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WHEN WORKINGMEN SEEK TO BET
TER THEIR CONDITION
THE American newspaper press is the most enterprising in the world.
In the reporting of wars it has no equal. Its avish expenditures and dazzling achievements in obtaining all the news of the slightest maneuvers in any war have become historic.
In the Spanish-American War the American press spent millions of dollars to describe for its readers every event, no matter how trivial. When war breaks out between Japan and Russia or between Italy and Turkey or between Bulgaria and Greece, the American press has its own correspondents on the battlefields and follows the movements of each army.
In regard to all such matters the American public is remarkably well-informed. It knows all about battles in Albania and massacres in Mexico almost as soon as these have happened.
But it is an astounding fact that whereas this public would know all about a war in Europe or Mexico, wars exist and are prosecuted in our own country and this same public knows nothing or next to nothing about them.
I mean not theoretical or paper wars but actual, bloody warfare, with sieges, battles, marchings and countermarchings.
I mean that an event can happen in Bosnia and be fully reported in our press, and the same event can happen in a remote part of the United States and the vast majority of the American people never hear of it.
It is the same about law and order. While comfortable, well-to-do people sit at ease, serene in the belief that all is well with the nation and even talking confidently of the reign of peace and the Constitution, elsewhere civil war may be raging, all law and all constituted authority may be abolished, battles may be fought and deeds of almost unparalleled atrocity be done, and yet these complacent souls be in total ignorance of all these terrifying convulsions.
Three times in the last two years exactly this has happened. Three regions successively have been torn with war as undisguised as the war in the Balkans and still more ferocious and cruel. Yet comparatively few persons have known of these facts, the peace societies have never said a word about them, the Carnegie organization has never protested, the pulpit has never complained, the editorial writers have never objected.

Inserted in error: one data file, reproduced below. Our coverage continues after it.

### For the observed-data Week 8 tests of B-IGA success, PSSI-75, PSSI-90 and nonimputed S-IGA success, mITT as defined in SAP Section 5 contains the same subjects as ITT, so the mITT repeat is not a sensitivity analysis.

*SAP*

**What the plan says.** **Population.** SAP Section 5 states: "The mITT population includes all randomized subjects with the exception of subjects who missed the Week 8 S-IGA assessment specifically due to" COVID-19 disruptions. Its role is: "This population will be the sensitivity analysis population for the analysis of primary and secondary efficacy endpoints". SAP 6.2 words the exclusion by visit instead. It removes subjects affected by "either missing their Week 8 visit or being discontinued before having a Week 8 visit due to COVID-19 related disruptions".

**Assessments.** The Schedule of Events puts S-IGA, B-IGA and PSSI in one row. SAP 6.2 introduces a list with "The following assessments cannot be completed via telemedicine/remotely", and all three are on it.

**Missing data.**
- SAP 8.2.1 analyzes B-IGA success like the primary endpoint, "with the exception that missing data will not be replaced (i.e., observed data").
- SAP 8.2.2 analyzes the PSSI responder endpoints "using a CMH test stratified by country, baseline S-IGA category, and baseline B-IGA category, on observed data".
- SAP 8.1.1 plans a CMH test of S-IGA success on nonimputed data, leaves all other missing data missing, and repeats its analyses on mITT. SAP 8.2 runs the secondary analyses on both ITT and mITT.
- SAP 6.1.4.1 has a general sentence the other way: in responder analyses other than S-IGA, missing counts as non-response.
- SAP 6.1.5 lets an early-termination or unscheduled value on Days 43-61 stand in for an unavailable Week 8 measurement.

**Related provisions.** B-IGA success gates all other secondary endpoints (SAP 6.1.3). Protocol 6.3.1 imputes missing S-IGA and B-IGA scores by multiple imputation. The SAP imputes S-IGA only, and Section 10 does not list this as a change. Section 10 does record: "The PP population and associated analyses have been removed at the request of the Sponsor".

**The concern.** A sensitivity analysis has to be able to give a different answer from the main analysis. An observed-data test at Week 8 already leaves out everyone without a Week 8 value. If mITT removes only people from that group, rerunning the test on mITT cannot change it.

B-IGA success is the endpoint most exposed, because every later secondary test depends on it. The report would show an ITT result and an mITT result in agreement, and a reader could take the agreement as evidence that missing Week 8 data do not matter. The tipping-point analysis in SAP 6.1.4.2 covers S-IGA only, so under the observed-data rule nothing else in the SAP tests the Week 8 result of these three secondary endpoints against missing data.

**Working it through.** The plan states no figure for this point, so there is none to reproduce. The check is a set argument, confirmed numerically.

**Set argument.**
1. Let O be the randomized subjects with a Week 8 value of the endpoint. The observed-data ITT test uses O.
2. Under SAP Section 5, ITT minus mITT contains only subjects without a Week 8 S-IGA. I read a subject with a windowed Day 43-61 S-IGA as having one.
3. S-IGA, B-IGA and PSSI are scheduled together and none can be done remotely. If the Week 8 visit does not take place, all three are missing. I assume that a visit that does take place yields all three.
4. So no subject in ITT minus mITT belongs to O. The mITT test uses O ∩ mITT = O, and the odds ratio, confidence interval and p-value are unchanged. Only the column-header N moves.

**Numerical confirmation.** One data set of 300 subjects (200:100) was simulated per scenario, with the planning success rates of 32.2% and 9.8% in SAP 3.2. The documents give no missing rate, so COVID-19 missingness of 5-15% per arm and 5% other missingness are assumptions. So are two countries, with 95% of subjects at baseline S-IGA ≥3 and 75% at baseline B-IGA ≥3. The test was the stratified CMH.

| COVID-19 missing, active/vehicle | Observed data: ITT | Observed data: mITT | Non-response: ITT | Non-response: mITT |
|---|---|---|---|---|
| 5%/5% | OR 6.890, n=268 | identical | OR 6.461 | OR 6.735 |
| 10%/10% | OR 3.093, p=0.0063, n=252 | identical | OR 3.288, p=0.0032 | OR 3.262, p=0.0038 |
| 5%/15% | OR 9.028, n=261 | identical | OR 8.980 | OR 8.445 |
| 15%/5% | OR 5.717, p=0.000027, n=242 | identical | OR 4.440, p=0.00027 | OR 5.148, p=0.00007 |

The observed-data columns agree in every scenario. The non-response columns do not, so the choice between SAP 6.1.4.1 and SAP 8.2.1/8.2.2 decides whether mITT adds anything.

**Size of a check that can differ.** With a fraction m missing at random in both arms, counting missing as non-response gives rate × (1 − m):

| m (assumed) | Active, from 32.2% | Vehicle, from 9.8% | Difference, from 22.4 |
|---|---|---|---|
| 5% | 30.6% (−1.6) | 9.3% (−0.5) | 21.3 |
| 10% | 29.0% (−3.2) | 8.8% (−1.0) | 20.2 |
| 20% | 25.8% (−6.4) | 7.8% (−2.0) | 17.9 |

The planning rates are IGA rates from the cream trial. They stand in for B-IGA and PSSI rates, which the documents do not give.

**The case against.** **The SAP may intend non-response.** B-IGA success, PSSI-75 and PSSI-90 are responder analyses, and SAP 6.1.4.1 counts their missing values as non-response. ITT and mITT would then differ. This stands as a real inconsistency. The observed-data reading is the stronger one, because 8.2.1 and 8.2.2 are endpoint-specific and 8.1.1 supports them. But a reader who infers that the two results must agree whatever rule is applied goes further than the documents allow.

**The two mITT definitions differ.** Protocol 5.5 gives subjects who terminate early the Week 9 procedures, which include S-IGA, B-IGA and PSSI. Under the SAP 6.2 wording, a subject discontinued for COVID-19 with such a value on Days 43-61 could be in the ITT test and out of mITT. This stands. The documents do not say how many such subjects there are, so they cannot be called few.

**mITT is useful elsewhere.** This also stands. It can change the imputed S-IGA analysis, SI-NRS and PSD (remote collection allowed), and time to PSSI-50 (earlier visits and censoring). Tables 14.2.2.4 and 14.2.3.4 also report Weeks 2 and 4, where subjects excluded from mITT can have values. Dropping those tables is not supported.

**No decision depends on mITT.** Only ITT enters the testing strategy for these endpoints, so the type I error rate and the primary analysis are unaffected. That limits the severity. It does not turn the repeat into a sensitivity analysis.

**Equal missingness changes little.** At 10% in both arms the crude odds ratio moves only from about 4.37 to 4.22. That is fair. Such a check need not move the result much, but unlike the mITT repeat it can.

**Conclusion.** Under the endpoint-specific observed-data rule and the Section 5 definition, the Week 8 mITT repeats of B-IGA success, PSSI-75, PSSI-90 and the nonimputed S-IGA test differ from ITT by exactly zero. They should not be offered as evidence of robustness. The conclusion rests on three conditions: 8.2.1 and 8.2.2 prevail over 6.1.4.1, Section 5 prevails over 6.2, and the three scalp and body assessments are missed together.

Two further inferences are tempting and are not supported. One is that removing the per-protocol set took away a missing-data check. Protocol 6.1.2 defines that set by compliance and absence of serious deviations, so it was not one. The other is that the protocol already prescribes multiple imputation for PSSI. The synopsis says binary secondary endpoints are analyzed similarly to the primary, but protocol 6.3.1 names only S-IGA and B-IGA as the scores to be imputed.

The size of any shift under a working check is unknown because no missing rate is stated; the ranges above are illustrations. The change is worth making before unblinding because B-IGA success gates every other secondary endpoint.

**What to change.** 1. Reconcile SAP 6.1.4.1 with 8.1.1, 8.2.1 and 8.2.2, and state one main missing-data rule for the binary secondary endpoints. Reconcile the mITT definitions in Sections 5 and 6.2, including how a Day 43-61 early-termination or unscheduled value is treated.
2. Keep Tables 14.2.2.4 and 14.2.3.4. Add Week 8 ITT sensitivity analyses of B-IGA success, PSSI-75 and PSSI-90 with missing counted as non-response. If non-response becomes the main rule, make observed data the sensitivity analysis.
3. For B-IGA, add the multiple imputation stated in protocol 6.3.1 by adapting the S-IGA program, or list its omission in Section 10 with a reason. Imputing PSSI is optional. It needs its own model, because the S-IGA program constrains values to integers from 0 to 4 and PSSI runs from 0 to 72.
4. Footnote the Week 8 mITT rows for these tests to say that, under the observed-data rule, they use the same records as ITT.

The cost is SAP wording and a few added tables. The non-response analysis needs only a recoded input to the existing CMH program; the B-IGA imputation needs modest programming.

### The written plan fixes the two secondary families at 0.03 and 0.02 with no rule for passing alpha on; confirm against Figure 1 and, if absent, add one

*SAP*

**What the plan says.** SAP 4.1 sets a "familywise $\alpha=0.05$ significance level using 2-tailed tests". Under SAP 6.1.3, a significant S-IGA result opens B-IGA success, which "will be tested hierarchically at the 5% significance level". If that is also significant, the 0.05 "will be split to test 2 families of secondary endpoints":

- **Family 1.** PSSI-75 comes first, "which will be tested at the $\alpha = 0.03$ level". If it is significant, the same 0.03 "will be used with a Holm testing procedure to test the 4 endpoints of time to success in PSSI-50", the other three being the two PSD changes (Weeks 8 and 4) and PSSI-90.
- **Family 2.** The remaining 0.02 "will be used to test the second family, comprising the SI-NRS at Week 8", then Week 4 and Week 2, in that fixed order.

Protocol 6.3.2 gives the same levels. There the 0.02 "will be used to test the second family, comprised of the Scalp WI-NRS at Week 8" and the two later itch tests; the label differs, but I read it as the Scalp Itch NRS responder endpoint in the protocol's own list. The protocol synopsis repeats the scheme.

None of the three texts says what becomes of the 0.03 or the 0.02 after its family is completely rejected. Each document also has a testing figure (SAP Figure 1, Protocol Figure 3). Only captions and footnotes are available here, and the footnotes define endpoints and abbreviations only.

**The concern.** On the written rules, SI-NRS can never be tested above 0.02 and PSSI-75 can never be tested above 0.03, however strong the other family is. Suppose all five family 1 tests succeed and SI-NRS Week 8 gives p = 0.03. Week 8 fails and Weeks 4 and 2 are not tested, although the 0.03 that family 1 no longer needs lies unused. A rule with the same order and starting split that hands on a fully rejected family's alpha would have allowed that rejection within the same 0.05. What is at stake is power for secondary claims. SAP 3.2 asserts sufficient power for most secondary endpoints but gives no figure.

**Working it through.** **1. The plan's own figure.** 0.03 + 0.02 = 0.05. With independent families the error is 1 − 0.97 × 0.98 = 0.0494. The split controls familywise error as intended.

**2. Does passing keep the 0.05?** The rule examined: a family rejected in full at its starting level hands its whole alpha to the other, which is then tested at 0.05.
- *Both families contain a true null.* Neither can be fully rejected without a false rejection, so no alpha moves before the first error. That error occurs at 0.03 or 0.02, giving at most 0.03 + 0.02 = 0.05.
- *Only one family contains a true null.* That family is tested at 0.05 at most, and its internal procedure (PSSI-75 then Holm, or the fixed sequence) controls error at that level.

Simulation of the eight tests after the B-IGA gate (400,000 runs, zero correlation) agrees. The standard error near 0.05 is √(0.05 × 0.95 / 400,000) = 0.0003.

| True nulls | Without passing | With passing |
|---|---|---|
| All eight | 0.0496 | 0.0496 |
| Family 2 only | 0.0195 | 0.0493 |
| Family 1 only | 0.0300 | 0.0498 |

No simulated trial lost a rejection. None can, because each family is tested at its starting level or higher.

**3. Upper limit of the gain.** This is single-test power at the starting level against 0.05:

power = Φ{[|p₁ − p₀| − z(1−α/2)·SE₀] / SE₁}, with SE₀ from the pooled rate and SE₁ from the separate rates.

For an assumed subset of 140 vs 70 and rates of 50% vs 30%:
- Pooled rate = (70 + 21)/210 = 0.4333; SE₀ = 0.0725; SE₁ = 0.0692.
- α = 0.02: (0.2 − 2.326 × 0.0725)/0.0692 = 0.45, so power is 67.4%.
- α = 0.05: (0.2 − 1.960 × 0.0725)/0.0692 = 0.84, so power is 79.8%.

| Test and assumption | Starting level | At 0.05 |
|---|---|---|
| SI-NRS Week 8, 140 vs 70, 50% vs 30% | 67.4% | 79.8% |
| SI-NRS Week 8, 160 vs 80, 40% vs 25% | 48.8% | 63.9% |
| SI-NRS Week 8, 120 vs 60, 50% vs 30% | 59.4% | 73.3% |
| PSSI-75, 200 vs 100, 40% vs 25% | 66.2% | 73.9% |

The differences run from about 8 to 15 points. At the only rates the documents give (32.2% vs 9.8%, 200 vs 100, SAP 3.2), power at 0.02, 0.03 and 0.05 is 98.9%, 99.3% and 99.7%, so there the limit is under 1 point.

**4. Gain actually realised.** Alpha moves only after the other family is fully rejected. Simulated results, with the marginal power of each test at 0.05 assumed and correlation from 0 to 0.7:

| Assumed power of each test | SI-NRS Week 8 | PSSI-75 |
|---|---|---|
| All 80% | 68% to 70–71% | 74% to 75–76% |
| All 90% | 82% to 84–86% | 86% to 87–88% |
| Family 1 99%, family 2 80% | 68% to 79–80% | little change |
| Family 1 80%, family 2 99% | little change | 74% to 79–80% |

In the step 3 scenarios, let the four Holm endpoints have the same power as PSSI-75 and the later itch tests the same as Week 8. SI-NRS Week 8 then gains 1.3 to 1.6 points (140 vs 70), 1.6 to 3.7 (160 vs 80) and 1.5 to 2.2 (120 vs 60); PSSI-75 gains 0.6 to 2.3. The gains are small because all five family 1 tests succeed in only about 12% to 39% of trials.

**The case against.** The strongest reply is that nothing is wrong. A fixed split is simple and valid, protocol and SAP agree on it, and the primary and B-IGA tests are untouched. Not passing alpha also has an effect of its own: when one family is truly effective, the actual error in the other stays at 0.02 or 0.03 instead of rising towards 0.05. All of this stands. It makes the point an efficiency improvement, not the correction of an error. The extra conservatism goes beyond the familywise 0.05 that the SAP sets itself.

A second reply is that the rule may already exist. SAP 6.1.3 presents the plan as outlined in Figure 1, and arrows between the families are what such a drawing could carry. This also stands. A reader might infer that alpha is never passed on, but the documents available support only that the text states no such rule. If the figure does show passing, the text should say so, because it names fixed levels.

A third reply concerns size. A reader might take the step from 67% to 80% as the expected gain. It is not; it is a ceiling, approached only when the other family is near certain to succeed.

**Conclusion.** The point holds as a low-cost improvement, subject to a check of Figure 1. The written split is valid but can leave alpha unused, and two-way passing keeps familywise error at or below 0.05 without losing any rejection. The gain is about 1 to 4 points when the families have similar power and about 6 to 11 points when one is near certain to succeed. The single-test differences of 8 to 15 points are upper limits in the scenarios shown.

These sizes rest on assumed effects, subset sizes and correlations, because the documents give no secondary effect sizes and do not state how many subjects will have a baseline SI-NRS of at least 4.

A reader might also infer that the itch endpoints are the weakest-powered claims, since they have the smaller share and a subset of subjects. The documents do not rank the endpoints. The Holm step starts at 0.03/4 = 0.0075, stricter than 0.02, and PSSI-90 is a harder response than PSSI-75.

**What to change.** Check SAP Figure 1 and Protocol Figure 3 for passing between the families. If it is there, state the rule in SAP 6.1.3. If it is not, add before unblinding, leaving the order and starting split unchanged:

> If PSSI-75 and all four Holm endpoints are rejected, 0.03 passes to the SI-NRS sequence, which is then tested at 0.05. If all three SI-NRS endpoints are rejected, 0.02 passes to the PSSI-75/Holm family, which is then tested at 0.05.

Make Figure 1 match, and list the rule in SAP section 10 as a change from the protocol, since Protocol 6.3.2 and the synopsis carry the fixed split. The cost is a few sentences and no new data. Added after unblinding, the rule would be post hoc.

An enlightened public opinion is supposed to be the basis of our government and the safeguard of the citizen's rights.
How can we have an enlightened public opinion when the public is not allowed to know what is going on in this country?
Suppose we have a condition in which a large part of the community is deprived of all the protection of the Constitution and of the laws and of the courts of justice, and still the public at large has no knowledge of this usurpation and can have none. What would you expect to happen under such circumstances ?
Suppose that in a New England town of 1,000 inhabitants all the merchants, professional men, bankers and editors were seized by armed and unauthorized bands, thrust into jail without warrant, guns held at their heads, their families dispossessed, their right to a trial and a writ of habeas corpus denied, every protection abolished, and yet the press of the country were to be silenced about such things and the courts to refuse to interfere, what do you think would be the attitude of American citizens subjected to such treatment?
And yet it is the simple truth that exactly such things can happen and do happen, not to merchants and professional men but to workingmen that have incurred the ill-will of powerful interests. Such things can happen and do hap pen and either the press will not report them at all or it will give of them distorted and perverted accounts creating the impression that the victims of these outrages were themselves the law-breakers.
No doubt, to any American that has not been familiar with the actual conditions in his country these remarks will seem extravagant and unfounded. It is natural that we should take for granted the supremacy of law and order, particularly when daily we hear it asserted and have no reason to question it. I will, therefore, cite three instances from the records, and with them illuminate the situation of labor as it really is in America under the secret rule of accumulated wealth, the greatest power in the world.
In the latter part of 1912 the coal miners of the Paint and Cabin Creek regions in West Virginia went on strike against the impositions that they asserted were practiced upon them by their employers.
The mining companies were rich and very powerful; they belonged to one of the two groups of capitalists that exercise irresistible influence over government.
The companies filled the region with armed guards, being gunmen and gangsters imported chiefly from the East Side of New York and known to be utterly reckless of human life. These attempted to overawe the strikers and break the strike. Battles were fought between the gunmen and the miners, and the entire region was for weeks in a state of utter chaos. When it was apparent that the gunmen were ineffective in bringing the strike to an end, the coal companies induced the governor to call out the militia. The officers of the militia proclaimed martial law, abolished the constitutions of the state and of the United States, arrested men without warrant, condemned them at farcical sessions of a drumhead court martial, and locked them up in the penitentiary on long sentences on trivial accusations. Among them were men seized outside the region where martial law had been declared and charged with offenses over which no court martial could
possibly have any jurisdiction.
All these facts were subsequently established by an investigation of a committee of the United States Senate. Yet of these most ex